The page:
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Big Willie "Honored," After Hall Finals Miss

Willie Anderson at work.
Willie Anderson at work.

Last year, Bengals great and Mobile native Willie Anderson made the Alabama Sports Hall of Fame. It looks like he's going to take them one at a time after his bid to crack the Pro Football Hall of Fame's finals ballot didn't reach the list of 15 Tuesday night when the shrine released the finalists for the class of 2021.

Two offensive linemen, Jaguars left tackle Tony Boselli and Steelers guard Alan Faneca, made a list again that includes first-time eligibles quarterback Peyton Manning, defensive back Charles Woodson and wide receiver Calvin Johnson.

Anderson, regarded by many to be the best right tackle of his era, was in his eighth year of eligibility and made the semifinals for the first time when the 48-member board of selectors, of which is the Cincinnati representative, cut down a list of 130 players to 25.

"It was the first time as a semifinalist. I wasn't holding my breath," said Anderson from his home in Atlanta shortly after the vote was announced. "I was honored they looked at my career and moved me up to the 25. I still think my career is a Hall of Fame career. Maybe the next couple of years we can get to show them more information about my career and they keep paying attention to what I accomplished."

His absence came as a surprise to some Hall voters. The Bengals have the fewest players in the Hall and Anderson was bidding to become their first finalist since left tackle Anthony Munoz went in on his first ballot in 1998 in a finals group that included Bengals all-time passing leader Ken Anderson.

"I'm shocked he's not there," said voter Clark Judge, host of the Talk of Fame Network. "Not only is he a great right tackle, but it's past due for the Cincinnati Bengals to get recognized. Because he was the best right tackle of his era and Michael Strahan had spoken so fondly of him, I thought he was a cinch. It's a lesson to me not to count anything before it happens."

Strahan, the former Giants pass rusher, is on the NFL's list of all-time top ten sackers and backs Anderson's candidacy. He's one of the nine that Anderson faced during his career and one of the eight that Anderson held without a sack.

"He's one of the best tackles of our time … I consider him to be right there as the best right tackle of his generation," Strahan told "When I found out Willie wasn't in the Hall of Fame, I was surprised. Unbeatable."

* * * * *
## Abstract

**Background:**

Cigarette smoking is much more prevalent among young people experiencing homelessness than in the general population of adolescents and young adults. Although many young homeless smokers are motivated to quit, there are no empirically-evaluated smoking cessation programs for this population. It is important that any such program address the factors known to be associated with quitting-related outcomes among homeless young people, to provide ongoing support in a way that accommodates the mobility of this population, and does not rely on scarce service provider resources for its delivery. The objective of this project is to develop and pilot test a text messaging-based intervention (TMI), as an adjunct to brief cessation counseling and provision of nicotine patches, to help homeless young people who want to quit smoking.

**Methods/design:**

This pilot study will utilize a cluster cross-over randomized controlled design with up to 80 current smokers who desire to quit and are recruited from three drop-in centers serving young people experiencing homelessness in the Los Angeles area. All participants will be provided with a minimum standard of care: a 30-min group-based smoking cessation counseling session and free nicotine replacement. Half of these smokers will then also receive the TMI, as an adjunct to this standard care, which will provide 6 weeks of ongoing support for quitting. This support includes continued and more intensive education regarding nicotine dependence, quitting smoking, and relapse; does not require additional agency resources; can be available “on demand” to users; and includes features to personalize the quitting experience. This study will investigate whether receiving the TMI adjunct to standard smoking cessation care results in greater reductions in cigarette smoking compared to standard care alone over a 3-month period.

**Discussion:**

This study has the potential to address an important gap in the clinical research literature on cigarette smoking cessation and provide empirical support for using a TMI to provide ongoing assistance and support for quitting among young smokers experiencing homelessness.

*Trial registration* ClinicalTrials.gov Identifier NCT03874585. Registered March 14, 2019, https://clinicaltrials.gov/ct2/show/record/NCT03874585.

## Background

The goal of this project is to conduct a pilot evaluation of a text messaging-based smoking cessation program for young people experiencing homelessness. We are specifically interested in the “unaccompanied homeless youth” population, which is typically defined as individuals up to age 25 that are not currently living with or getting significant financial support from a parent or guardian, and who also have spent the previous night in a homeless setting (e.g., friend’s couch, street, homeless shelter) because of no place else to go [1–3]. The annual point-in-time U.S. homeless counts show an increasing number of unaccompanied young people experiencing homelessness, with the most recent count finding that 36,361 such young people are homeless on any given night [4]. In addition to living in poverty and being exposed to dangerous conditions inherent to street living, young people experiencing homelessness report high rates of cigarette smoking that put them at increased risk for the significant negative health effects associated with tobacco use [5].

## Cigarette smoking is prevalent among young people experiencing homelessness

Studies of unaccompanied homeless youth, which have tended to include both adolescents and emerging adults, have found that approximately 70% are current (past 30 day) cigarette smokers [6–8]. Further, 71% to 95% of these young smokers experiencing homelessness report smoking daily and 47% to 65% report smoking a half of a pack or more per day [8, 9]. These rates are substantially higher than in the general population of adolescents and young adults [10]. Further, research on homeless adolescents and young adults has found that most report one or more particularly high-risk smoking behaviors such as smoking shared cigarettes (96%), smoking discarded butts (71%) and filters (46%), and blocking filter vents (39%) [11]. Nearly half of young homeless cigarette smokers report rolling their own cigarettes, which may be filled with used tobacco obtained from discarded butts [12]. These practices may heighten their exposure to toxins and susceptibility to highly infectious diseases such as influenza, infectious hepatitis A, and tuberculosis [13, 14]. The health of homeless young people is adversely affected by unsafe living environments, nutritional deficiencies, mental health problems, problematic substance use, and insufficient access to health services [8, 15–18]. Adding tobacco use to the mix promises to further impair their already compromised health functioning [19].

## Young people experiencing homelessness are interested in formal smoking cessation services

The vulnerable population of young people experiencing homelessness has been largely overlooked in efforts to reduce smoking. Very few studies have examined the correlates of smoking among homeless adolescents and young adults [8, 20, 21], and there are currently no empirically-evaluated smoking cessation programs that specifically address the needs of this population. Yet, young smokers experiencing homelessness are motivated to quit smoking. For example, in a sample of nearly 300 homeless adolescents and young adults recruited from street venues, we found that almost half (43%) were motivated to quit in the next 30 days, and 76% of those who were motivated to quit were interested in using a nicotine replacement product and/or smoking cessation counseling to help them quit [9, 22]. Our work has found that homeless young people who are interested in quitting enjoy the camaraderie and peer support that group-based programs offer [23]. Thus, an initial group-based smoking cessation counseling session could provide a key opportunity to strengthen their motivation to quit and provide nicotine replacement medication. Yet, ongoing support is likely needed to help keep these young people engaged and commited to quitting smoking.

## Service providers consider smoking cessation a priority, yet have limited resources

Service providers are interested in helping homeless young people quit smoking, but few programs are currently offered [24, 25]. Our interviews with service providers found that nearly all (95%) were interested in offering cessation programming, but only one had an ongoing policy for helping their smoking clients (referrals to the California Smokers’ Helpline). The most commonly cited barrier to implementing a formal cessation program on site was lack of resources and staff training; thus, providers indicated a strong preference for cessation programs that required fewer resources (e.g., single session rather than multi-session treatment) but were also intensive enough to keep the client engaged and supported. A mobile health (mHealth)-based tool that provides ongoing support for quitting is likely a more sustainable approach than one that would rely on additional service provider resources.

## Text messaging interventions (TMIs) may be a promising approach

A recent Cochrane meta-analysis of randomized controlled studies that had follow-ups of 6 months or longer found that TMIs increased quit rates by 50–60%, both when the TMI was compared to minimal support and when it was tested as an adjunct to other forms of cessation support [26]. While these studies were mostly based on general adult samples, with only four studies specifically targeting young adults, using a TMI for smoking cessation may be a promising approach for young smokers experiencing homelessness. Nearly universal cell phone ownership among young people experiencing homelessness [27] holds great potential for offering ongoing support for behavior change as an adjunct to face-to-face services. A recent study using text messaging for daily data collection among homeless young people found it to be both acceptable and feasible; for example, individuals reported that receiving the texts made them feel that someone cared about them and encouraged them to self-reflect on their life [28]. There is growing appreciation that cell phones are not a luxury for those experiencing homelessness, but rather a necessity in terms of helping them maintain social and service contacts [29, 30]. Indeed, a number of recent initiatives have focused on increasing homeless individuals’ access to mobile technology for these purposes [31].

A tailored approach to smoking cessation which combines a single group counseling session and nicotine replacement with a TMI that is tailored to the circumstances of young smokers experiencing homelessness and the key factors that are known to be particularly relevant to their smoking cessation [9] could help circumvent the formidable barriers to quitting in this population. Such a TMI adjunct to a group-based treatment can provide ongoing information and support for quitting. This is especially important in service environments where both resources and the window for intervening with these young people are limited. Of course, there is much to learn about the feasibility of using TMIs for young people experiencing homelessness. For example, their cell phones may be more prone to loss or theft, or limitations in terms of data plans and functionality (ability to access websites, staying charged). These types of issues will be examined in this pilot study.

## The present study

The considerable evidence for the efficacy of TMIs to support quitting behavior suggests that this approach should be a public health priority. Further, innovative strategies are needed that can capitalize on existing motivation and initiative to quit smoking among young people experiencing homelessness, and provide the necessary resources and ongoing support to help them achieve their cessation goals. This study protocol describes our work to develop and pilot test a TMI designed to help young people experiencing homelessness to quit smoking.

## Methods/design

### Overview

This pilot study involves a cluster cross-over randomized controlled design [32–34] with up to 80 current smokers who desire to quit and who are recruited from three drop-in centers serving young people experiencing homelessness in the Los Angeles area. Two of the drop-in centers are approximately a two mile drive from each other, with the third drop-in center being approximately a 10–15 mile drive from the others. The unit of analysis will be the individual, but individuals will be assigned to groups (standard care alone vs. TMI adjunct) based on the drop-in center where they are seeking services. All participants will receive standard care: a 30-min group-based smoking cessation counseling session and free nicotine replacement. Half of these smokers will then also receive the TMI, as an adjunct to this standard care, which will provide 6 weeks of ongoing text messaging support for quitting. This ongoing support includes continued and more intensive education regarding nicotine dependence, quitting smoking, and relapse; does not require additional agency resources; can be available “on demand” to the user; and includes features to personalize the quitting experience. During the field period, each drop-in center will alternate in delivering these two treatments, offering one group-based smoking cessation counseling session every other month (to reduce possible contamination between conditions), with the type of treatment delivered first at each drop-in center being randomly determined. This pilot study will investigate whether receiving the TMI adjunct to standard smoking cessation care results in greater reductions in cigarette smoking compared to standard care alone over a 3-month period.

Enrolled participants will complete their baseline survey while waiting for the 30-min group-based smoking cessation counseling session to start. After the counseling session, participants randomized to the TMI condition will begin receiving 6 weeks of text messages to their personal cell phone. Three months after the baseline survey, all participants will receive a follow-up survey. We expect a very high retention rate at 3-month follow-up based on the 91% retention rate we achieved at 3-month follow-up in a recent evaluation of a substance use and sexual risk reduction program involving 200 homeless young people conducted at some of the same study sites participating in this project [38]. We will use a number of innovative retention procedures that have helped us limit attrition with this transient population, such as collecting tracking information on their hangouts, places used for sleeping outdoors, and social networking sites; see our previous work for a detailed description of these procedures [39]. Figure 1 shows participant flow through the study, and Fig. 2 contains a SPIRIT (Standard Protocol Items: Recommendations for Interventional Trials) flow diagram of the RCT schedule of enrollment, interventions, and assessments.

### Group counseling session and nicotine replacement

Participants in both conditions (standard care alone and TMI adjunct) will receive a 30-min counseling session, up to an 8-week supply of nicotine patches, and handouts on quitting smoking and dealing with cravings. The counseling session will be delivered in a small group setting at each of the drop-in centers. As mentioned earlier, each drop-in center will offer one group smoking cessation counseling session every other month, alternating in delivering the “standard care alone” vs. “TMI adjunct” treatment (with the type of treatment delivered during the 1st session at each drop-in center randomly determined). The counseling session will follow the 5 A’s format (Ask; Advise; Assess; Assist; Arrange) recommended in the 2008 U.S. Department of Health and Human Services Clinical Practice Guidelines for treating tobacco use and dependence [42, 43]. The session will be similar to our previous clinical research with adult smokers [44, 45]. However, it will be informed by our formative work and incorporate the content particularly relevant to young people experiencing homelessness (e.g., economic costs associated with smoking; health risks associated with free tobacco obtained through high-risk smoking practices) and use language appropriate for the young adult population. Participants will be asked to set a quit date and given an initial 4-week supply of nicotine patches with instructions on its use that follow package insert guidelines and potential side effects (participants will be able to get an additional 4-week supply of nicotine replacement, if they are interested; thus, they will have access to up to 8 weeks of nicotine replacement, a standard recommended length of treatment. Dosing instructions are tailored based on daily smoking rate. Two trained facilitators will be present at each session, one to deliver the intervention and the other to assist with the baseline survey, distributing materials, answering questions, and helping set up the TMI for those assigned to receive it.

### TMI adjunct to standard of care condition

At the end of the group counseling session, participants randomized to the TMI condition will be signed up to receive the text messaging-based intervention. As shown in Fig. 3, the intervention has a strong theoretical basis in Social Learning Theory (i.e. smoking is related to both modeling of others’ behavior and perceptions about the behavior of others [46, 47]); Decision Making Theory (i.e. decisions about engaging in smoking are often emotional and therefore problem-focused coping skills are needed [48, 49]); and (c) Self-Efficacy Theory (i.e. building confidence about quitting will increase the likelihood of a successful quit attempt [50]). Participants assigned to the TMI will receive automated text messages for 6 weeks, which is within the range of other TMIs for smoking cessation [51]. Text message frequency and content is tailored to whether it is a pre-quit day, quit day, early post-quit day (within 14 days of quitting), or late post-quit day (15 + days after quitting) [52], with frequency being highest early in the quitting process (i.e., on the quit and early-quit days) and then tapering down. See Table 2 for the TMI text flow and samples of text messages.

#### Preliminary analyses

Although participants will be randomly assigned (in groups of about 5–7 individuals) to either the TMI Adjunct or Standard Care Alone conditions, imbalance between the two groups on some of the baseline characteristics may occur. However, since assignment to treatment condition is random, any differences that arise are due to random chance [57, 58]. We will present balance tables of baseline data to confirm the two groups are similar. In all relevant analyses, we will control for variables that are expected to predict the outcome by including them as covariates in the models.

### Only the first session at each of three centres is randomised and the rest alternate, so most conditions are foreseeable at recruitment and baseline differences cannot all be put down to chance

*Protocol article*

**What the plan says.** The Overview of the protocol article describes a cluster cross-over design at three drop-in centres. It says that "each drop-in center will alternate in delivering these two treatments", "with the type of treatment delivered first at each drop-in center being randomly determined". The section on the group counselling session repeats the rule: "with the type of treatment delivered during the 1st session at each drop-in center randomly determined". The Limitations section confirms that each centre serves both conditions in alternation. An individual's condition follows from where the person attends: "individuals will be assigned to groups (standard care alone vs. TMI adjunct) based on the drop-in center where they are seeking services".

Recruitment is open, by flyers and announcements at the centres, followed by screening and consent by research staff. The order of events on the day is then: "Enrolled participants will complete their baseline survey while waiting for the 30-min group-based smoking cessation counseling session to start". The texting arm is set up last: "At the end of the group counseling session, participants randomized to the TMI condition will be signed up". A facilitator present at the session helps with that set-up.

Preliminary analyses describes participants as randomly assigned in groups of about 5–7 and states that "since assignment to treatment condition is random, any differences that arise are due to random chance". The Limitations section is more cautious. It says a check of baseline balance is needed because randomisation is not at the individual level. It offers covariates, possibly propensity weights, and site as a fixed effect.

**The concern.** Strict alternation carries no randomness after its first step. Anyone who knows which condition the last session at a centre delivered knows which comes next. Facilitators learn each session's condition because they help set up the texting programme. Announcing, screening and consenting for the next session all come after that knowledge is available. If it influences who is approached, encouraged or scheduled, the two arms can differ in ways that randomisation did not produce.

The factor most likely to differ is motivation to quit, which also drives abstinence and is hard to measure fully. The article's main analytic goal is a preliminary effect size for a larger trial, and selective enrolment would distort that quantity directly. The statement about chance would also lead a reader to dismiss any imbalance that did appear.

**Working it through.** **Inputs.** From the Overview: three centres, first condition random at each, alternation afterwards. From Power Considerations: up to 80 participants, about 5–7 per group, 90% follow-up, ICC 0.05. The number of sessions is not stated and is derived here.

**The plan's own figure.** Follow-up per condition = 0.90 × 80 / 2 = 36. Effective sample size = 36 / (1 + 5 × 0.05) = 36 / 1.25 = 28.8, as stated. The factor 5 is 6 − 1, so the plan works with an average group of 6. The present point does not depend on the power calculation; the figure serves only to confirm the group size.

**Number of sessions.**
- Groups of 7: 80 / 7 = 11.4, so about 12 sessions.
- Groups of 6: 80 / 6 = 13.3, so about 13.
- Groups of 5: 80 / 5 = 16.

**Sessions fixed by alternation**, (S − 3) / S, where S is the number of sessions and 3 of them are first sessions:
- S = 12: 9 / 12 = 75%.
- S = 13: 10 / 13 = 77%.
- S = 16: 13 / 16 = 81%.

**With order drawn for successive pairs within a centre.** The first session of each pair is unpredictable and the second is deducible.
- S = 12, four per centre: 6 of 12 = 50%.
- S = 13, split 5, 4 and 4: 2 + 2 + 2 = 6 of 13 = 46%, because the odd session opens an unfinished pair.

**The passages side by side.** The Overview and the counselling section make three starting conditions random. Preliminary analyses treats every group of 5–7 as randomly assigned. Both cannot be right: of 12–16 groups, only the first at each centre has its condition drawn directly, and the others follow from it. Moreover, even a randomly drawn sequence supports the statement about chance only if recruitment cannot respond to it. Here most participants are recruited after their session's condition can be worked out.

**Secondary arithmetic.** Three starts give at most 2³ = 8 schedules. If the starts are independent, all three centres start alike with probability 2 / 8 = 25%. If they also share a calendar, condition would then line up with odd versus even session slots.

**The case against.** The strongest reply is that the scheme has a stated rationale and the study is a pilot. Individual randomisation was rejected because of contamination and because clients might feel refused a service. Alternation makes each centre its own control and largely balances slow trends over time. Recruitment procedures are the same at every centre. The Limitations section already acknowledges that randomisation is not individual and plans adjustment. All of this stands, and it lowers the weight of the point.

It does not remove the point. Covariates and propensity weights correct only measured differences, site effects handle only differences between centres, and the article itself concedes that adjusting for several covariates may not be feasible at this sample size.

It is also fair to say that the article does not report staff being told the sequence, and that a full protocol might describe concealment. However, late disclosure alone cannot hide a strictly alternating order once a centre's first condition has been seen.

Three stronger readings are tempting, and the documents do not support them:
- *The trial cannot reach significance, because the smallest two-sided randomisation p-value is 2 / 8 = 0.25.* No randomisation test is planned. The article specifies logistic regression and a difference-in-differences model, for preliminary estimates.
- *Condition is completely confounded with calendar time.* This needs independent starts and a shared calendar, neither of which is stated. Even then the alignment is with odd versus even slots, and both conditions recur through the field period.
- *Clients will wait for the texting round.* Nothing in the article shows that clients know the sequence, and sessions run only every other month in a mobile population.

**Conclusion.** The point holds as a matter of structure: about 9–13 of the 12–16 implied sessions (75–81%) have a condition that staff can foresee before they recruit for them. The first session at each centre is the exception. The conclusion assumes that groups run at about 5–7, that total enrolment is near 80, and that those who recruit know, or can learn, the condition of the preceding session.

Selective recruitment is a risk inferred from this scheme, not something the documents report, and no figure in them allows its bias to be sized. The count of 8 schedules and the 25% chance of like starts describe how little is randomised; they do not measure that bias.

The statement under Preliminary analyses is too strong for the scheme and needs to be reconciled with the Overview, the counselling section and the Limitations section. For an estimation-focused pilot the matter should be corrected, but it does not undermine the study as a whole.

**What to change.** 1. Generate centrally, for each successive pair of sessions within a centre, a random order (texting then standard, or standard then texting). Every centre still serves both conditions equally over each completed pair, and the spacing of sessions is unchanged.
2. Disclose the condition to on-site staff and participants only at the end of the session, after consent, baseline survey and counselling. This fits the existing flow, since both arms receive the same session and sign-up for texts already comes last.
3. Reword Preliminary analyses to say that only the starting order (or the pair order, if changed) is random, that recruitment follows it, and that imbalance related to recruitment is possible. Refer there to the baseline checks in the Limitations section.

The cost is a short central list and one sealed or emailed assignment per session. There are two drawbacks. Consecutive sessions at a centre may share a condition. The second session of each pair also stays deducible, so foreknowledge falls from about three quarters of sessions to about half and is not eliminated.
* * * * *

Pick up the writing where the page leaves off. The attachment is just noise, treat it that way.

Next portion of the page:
It also shows how tough it is to move guys off the finals ballot even though they've been voted down several times. Only six of the 15 are finals newcomers.

Boselli, passed over on the left side for Hall-of-Famers Walter Jones, Jonathan Ogden, Willie Roaf and Orlando Pace, is in the finals for a fifth time. Faneca has been there six times while safety John Lynch (eight) and defensive tackle Richard Seymour (three) have been called again.

Rick "Goose," Gosselin, a long-time influential Hall voter and former Dallas Morning News NFL columnist, had words of encouragement.

"I was surprised. I was hopeful as one of the new names I wanted to see. But he took a step in the right direction," Gosselin said. "All 25 are worthy of being there. He's in the discussion. He's in the forefront of our minds right now. He's on the map."

Gosselin agrees with Judge that perpetual absence of Bengals in Canton continues to be stunning.

Anderson, 45, who retired after 13 seasons at the end of the 2008 season, would have become just the Bengals' third Hall finalist with Munoz and Ken Anderson

Hall of Fame wide receiver Terrell Owens, elected in 2017, played only the last of his 15 seasons in Cincinnati. Wide receiver Charlie Joiner, who played in Paul Brown's last 39 games as Bengals head coach before playing 164 for the Chargers, was elected in 1996.

That was the same year that Ken Anderson made his first of two appearances as a modern era finalist, defined as players retired less than 25 years. Anderson and Bengals interceptions leader Ken Riley, fifth on the all-time list, were among finalists for this year's Hall senior candidate, chosen from a field players retired longer than 25 years.

Former Cowboys receiver Drew Pearson got that nod and he'll join this year's 15 modern era finalists that need 80 percent of the vote for induction.

"The Bengals have not been given the fairest of shakes by this group," Gosselin said. "One player? One? Come on. A team that's been to two Super Bowls has one Hall of Famer? I can't explain it."

Anderson's Canton resume includes 15 games against Hall of Fame pass rushers and allowing one sack. All-time leader Bruce Smith got it in Anderson's rookie year with five seconds left in a game Buffalo led by two touchdowns. And according to Pro Football Reference, Anderson had just 13 career holding penalties.

But his run-blocking was just as elite. From 1996 to 2001, when the Bengals had seven different starting quarterbacks, Anderson helped running back Corey Dillon average 1,252 yards in those six seasons. In 2000, with Anderson leading the way, Dillon averaged 4.6 yards per carry (1,435 yards) while starting quarterback Akili Smith averaged 4.7 yards per attempt.

"Tell him not to get down," Judge said. "He was a terrific right tackle. Plenty of guys have had to wait. He's obviously got the attention of voters."

The Alabama Hall-of-Famer is just taking them one at a time. He's taking the advice.

"It's an honor to make the 25," Anderson said. "Hopefully I'll get to the 15 and move on from there."